Graveyard Dust was the first of Hambly’s original novels I’d ever read. I can tell you the precise day I stumbled across it, sitting there on a narrow shelf in a tiny specialist mystery bookshop* in late afternoon. It was March 9th, 2007, and reading those lines in the wash of dusty light from the window, I knew I’d found something special.

*Murder Ink, a booksellers which has since “diminished, and gone into the west,” so to speak. Like so many other good things in this dire economy.

[Read more]

Jan 28 2009 5:47pm

The Legacy of Holmes: Television

With A Study in Scarlet, published in Beeton’s Christmas Annual 1887, Arthur Conan Doyle created Sherlock Holmes, arguably the most well-known fictional detective in the world. Holmes has become an icon, continually inspiring adaptations and reimaginings of his stories. Next year promises a new interpretation from director Guy Ritchie with Robert Downey Jr. as Holmes and Jude Law as Watson.

More than the spin-offs and adaptations, however, Holmes’ methods have inspired many imitators. Holmes was a keen observer, often assembling his solutions from collections of details—the type of footprints left in the mud at a crime scene, a particular type of tobacco, the smudge of ink on the inside of a finger. This focus on detail, on observation first and foremost, has been used by many popular television investigators.

[Read on for a few examples currently on television.]

Jan 2 2009 3:22pm

Donald E. Westlake 1933-2008

Photo by Jean-Marie David, Quai du polar, Lyon, 2006Donald E. Westlake died suddenly on New Year’s Eve. He was seventy five years old, he’d been married to the same woman for thirty years, he had four children, four grandchildren, and a successful writing career—he published more than a hundred novels and he was writing up until the day he died. You can’t really hope for a better way to go— and it still sucks. Death just isn’t fair, that’s all there is to it. I am not resigned.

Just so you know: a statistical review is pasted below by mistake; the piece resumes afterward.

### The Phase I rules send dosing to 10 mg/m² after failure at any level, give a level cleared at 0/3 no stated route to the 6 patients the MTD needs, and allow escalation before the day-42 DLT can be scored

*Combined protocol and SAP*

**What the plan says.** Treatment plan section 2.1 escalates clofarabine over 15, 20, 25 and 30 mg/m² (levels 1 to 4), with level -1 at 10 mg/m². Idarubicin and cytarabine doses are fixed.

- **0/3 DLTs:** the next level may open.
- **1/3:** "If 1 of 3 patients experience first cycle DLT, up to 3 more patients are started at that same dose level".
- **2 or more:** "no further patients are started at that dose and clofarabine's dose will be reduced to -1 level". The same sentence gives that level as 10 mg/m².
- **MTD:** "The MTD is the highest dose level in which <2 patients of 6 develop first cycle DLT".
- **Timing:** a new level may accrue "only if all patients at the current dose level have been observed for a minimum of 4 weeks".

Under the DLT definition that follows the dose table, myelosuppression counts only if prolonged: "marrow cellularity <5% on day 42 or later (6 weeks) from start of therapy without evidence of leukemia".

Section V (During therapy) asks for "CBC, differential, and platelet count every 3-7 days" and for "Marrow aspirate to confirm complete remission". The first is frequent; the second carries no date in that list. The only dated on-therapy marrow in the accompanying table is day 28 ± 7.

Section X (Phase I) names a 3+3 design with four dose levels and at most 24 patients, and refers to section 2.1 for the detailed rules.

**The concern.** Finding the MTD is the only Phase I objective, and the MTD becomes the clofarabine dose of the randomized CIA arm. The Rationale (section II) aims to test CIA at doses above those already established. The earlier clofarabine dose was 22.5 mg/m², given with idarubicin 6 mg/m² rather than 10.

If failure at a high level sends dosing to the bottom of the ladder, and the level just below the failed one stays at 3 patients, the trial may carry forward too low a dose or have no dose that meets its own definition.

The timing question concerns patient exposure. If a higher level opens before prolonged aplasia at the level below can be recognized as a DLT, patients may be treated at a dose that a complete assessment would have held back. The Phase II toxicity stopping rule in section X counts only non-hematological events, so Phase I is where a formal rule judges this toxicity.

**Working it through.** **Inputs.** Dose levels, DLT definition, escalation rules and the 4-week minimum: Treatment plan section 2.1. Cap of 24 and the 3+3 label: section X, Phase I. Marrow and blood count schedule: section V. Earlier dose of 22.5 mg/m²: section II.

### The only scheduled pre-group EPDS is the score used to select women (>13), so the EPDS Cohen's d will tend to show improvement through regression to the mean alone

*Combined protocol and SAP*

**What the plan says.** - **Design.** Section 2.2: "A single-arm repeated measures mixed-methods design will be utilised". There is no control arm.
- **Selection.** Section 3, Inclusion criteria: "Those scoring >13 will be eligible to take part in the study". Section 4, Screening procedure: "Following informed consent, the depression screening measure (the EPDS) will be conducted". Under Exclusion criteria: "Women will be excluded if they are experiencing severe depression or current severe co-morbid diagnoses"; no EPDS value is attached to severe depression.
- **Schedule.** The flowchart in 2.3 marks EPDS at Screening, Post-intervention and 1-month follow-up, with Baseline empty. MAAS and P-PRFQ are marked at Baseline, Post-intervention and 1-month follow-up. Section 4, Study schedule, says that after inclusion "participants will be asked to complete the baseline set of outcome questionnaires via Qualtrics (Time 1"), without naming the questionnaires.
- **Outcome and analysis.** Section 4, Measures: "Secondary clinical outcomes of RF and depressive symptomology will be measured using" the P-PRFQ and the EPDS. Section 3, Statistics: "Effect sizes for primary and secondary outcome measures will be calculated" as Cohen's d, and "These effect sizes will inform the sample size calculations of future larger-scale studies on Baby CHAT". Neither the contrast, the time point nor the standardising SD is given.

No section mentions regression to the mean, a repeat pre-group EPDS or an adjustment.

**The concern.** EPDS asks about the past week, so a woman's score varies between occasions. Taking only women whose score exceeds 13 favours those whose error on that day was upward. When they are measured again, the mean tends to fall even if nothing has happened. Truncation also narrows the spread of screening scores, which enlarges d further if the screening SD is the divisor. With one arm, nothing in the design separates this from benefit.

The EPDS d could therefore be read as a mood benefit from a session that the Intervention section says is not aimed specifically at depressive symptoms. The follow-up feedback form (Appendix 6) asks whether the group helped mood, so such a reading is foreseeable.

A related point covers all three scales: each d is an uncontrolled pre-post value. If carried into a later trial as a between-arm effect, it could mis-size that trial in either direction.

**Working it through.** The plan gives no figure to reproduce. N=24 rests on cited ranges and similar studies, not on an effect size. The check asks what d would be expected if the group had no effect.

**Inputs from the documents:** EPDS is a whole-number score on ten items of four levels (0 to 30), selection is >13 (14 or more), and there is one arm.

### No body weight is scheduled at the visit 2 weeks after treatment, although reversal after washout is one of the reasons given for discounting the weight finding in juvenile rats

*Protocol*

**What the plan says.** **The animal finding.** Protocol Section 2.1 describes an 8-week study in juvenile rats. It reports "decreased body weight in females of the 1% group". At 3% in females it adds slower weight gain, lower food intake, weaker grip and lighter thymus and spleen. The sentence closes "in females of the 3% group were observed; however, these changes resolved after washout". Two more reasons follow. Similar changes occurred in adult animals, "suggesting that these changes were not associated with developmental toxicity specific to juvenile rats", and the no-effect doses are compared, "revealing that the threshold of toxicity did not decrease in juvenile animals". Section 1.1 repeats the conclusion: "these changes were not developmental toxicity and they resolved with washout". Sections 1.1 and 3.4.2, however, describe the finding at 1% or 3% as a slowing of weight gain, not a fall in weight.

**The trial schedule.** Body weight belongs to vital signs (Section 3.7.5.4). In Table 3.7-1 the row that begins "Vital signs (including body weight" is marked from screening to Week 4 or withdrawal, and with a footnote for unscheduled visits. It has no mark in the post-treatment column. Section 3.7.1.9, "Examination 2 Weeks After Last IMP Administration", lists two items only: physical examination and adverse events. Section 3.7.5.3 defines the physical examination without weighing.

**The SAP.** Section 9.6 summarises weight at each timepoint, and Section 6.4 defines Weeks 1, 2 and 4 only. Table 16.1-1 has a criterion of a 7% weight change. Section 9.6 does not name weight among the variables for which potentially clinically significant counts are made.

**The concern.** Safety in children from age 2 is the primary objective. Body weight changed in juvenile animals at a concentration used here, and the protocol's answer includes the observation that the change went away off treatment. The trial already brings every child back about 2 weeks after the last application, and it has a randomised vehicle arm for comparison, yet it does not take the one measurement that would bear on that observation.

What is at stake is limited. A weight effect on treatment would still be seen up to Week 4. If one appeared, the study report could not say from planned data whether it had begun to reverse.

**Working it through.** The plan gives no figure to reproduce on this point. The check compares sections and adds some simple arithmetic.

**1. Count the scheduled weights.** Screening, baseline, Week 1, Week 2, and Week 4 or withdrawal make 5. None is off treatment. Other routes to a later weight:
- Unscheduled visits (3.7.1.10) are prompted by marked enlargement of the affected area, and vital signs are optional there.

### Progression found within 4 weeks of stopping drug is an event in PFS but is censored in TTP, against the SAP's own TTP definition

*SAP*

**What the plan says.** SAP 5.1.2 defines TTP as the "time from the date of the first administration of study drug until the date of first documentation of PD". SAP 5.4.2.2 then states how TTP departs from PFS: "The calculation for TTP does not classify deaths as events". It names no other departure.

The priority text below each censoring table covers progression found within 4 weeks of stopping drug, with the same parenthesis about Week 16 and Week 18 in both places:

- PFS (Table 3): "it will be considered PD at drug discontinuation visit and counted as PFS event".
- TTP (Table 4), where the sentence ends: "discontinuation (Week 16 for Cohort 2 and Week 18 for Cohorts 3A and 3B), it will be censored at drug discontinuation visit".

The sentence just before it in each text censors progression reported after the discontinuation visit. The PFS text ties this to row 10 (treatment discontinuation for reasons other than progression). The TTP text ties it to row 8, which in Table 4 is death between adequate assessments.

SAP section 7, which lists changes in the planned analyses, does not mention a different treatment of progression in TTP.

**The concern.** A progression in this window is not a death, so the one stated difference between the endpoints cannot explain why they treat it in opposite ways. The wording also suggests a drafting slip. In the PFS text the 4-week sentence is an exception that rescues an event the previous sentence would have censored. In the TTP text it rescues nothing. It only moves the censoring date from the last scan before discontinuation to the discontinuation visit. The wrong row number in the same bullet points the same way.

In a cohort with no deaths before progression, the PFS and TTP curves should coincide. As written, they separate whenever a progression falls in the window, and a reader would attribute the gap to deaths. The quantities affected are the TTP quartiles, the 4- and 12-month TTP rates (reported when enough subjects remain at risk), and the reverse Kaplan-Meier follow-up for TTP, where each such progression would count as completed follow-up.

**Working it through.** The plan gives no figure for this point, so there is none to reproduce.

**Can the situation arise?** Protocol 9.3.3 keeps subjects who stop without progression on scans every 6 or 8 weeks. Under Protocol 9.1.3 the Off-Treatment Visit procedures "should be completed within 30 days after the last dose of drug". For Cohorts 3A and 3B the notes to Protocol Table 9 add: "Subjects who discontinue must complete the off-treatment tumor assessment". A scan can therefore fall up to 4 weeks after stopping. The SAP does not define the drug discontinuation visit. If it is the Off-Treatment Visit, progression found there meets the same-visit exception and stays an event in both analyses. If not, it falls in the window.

Westlake wrote mysteries, under his own name and as Richard Stark. Some of them are funny, like the wonderful comic caper novels about Dortmunder, and some of them are hardboiled (the Stark books) and some are more akin to psychological horror, like The Hook, which literally gave me nightmares. He wrote a collection of short science fiction mysteries Tomorrow’s Crimes, and an arguably SF mystery novel, Smoke. He was amazingly versatile.

[Read more...]

Dec 12 2008 11:07am

A break with the bell-ringers: Dorothy Sayers Nine Tailors

Dorothy Sayers wrote early in the era of detective fiction and helped to establish the borders of the genre. Her Lord Peter Wimsey stories follow, and help shape a classic cosy formula, an amateur detective who provides the continuity from book to book, a small enclosed community with lots of fascinating detail, and into that community the horrible disruption of murder, turning everyone into suspects. Sayers’s genius was to write a pile of stories on this model, all very neat with elegant solutions, and then to make her cardboard hero real and write a couple of real novels in the series with heart and depth. These last two, Gaudy Night and Busman’s Honeymoon, deserve to be read after the others to be truly appreciated.